I really don’t think I can say any more before I start getting into the spoilery specifics. But if you need a sign that you should read this series, this is it. Honestly, it’s the best series conclusion I could have possibly imagined – joining the ranks of Allegiant and Ignite Me.

Spoilers/Discussion

Okay, now my summary in a gif:

I’ve got to bullet point this whole thing. And I do mean SERIOUS SPOILERS if you somehow missed that big header up there.

  • MAL IS THE FREAKING THIRD AMPLIFIER?? I screamed. I totally, completely, screamed. Out loud. Very loudly. I may have interrupted my mom’s movie. BUT WHAT THE HELL I DID NOT SEE THAT COMING AT ALL. But it all makes so much sense now! I mean, I knew there was something different about Mal, but my theories weren’t even CLOSE to the truth.
  • Oh my poor baby Nikolai. He survived – praise God – didn’t get a girl – I volunteer as tribute – and is so scarred from the Darkling’s nichevo’ya – that bastard. But at the same time he’s still that swaggering, charming, hilarious, passionate, and incredible character that I fell in love with in Siege and Storm. I wish the epilogue had addressed how he handled the throne and all the fallout from the battle, but I know he was okay in the end.
  • I don’t even know how to voice my thoughts on Alina losing her power. In a perfect world, she would have lead the Second Army and been the badass Sun Summoner with Mal at her side, but I think the two of them living as regular humans and running the orphanage was a different sort of a perfect world. But really that epilogue, when Zoya gave Alina the blue kefta and the letter – I lost it. TEARS. AND FEELS.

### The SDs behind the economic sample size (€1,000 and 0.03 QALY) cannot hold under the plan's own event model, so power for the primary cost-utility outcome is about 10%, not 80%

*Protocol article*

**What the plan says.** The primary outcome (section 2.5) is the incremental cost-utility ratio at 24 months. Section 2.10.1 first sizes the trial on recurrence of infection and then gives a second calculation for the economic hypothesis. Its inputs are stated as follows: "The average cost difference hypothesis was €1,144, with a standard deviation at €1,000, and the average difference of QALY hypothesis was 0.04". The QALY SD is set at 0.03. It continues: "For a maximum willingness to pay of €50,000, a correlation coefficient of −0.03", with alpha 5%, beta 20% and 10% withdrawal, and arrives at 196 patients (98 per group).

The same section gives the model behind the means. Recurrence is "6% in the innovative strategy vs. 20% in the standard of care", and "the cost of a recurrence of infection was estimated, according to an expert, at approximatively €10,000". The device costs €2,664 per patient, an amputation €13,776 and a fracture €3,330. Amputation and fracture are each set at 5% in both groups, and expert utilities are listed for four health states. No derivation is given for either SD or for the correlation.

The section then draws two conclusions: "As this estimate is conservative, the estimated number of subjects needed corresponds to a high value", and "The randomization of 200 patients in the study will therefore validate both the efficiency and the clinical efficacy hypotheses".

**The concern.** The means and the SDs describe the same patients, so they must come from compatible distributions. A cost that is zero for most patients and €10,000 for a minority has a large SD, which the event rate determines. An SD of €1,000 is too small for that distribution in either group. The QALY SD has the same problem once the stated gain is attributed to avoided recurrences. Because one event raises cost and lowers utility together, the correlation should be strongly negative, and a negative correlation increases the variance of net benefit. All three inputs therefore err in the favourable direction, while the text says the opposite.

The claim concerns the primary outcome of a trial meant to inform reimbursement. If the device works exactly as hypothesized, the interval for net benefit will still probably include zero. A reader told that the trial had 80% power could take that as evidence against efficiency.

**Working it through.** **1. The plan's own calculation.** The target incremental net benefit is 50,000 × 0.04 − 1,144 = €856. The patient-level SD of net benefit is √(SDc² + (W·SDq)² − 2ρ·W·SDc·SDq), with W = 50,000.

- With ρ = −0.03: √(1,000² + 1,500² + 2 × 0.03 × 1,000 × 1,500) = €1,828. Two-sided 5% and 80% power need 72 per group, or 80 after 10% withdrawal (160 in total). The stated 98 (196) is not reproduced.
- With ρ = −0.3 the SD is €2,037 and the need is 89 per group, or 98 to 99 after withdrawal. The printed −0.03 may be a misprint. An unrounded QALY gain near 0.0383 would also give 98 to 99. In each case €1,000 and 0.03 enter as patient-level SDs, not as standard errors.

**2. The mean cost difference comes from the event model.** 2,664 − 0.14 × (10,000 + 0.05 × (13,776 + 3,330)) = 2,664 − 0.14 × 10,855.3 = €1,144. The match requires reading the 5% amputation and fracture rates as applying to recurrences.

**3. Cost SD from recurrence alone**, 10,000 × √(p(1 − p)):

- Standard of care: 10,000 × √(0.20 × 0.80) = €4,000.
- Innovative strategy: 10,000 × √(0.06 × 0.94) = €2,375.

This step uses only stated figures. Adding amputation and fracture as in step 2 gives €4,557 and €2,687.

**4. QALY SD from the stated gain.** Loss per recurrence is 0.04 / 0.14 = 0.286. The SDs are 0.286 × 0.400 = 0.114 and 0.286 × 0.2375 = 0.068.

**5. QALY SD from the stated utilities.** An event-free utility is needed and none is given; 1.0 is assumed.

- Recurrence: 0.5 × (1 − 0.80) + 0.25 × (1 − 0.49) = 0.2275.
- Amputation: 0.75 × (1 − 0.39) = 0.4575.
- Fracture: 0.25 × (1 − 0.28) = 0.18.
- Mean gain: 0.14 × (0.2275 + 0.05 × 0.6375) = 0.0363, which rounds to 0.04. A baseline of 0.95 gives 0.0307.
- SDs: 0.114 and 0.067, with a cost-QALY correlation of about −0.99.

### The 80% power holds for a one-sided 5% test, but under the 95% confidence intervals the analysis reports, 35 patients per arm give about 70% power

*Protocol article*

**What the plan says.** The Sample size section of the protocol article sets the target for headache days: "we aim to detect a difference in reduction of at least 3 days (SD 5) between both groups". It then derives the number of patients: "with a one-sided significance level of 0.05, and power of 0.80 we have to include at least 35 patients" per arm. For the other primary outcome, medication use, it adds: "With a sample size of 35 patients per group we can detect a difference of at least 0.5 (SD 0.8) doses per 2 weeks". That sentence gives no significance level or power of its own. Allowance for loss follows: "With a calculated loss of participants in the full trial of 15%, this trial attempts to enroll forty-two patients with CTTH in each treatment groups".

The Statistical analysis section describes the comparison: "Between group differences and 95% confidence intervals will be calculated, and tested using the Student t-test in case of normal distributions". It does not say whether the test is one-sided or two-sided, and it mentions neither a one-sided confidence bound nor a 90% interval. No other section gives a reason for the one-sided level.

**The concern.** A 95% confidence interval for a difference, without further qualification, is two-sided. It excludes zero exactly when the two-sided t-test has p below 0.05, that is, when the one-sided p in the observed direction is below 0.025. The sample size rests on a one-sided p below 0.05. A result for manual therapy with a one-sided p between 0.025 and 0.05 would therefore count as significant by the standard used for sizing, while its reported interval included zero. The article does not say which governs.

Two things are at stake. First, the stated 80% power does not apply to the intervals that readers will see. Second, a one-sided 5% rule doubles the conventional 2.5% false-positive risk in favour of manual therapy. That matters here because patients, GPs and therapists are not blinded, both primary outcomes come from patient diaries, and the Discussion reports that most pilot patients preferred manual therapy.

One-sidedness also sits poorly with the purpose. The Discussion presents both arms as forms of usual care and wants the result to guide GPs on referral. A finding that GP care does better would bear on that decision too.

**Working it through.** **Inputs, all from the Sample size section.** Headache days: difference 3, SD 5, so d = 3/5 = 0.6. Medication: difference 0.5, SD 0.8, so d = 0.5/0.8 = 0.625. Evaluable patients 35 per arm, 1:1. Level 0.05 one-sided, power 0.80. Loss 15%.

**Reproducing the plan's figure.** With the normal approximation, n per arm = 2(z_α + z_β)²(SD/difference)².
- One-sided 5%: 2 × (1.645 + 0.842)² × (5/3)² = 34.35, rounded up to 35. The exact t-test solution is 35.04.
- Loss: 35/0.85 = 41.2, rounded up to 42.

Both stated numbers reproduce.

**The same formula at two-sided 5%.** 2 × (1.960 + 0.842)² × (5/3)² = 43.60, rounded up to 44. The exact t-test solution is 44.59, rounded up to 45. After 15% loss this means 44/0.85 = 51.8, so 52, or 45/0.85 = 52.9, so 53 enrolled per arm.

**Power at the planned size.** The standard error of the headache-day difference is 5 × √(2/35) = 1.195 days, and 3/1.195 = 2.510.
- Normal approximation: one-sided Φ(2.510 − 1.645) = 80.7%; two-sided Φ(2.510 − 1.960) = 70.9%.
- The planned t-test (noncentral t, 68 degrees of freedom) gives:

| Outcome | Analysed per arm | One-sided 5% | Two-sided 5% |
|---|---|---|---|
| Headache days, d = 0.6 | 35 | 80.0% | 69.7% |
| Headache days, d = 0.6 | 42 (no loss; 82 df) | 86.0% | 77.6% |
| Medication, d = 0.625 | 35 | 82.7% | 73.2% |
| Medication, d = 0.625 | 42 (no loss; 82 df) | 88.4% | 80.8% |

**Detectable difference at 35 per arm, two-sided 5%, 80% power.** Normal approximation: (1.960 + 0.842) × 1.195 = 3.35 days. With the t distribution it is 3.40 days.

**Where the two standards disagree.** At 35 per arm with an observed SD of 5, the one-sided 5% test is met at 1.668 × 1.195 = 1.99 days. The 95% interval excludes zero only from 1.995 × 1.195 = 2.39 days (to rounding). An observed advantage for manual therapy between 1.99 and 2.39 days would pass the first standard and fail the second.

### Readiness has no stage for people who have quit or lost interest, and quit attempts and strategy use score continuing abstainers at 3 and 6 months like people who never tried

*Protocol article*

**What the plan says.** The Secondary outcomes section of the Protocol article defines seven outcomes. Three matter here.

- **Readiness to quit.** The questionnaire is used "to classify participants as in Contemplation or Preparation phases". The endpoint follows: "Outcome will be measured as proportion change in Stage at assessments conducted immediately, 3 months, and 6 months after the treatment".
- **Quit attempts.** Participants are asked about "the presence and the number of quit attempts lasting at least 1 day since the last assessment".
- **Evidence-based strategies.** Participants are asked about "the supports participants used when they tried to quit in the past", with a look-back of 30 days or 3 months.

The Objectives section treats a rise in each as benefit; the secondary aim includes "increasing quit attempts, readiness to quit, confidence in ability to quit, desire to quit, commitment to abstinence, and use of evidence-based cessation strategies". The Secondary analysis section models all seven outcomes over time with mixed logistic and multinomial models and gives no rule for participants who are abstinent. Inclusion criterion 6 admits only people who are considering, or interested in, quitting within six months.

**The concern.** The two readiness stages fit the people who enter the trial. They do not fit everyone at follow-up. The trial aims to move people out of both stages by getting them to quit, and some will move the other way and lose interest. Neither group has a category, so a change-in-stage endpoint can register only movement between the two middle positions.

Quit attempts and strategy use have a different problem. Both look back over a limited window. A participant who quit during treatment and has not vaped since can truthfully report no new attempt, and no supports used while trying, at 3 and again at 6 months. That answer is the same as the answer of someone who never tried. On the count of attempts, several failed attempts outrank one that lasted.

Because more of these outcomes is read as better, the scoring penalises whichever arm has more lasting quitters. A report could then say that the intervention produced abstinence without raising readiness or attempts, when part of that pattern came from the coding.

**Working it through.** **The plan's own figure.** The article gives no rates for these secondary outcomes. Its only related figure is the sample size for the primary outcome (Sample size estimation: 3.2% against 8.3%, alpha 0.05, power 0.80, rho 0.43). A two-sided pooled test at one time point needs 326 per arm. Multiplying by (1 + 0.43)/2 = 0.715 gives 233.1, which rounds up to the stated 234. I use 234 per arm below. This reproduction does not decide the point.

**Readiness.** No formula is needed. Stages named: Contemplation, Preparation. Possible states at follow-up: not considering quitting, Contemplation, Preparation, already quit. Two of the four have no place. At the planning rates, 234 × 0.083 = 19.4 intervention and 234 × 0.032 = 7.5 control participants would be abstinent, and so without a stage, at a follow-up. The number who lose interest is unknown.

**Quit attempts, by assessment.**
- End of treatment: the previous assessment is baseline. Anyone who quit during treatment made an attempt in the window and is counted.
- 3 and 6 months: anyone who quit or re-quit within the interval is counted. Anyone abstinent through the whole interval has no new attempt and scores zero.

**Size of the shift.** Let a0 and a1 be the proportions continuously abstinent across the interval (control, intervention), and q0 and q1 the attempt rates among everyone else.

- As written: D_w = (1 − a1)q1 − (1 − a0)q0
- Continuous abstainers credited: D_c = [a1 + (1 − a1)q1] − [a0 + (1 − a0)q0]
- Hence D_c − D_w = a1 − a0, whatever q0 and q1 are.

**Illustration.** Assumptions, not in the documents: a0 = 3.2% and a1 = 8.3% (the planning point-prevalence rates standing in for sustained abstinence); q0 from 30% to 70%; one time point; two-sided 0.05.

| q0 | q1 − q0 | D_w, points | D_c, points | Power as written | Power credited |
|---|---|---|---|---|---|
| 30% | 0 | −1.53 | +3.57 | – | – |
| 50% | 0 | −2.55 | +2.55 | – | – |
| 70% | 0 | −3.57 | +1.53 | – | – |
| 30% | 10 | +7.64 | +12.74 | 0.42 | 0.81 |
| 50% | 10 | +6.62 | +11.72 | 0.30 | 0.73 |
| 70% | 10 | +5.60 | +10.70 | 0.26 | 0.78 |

• The Darkling. I know he’s so controversial, and I don’t intend to forgive/forget all of his atrocities, but I thought it was so incredible how humanized he was. It was really uncomfortable, but it was also so eye-opening to see him as a person, not just a dark figure looming in a courtroom. I also had the prequel story from the Barnes and Noble edition, but it was actually just a fully written out story of a tale told in R&R. So never fear – it’s not as though you’re missing a critical part of understanding the Darkling! And I thought his name suited him so well: Aleksander. It just fits. In the end, if we really had to classify him, I’d say he’s a sympathetic villain. Hugely, intensely sympathetic. Just a broken boy jaded by the bigotry who turned to the wrong methods to end the persecution.
  • I’d also like to make note here that Genya is a freaking warrior queen and someday I hope to achieve that level of badassery. Just slow clap it out. Seriously – every time I wear my “I am Ruination” pin I got from the Fierce Reads tour, I feel a bit more powerful, not gonna lie. I think Genya is a perfect example of how men who take advantage of women’s bodies should be handled.

Okay, I think I’ve typed myself out. Leigh: if you somehow manage to read this (FYI – still holding out for that Tolya and Tamar novella/prequel story/whole trilogy), THANK YOU for writing the flawless end to one of my all time favorite series. And you are now an auto-buy author for me.

My Final Rating:

Six stars

Double Review: Shadow and Bone + Siege and Storm by Leigh Bardugo

Since I read both books pretty much back to back, I figured I’d review them both together. My review for Shadow and Bone was written before I read Siege and Storm, so there’s no influence of my opinion!

Title: Shadow and Bone
Author: Leigh Bardugo
Pages: 372
Genre: fantasy, YA, romance
Series? Yes, #1 in the Grisha Trilogy
Publisher: Square Fish (paperback version)
Publication Date: May 17, 2012

Synopsis from GoodReads: The Shadow Fold, a swathe of impenetrable darkness, crawling with monsters that feast on human flesh, is slowly destroying the once-great nation of Ravka.

Alina, a pale, lonely orphan, discovers a unique power that thrusts her into the lavish world of the kingdom’s magical elite—the Grisha. Could she be the key to unravelling the dark fabric of the Shadow Fold and setting Ravka free?

The Darkling, a creature of seductive charm and terrifying power, leader of the Grisha. If Alina is to fulfill her destiny, she must discover how to unlock her gift and face up to her dangerous attraction to him.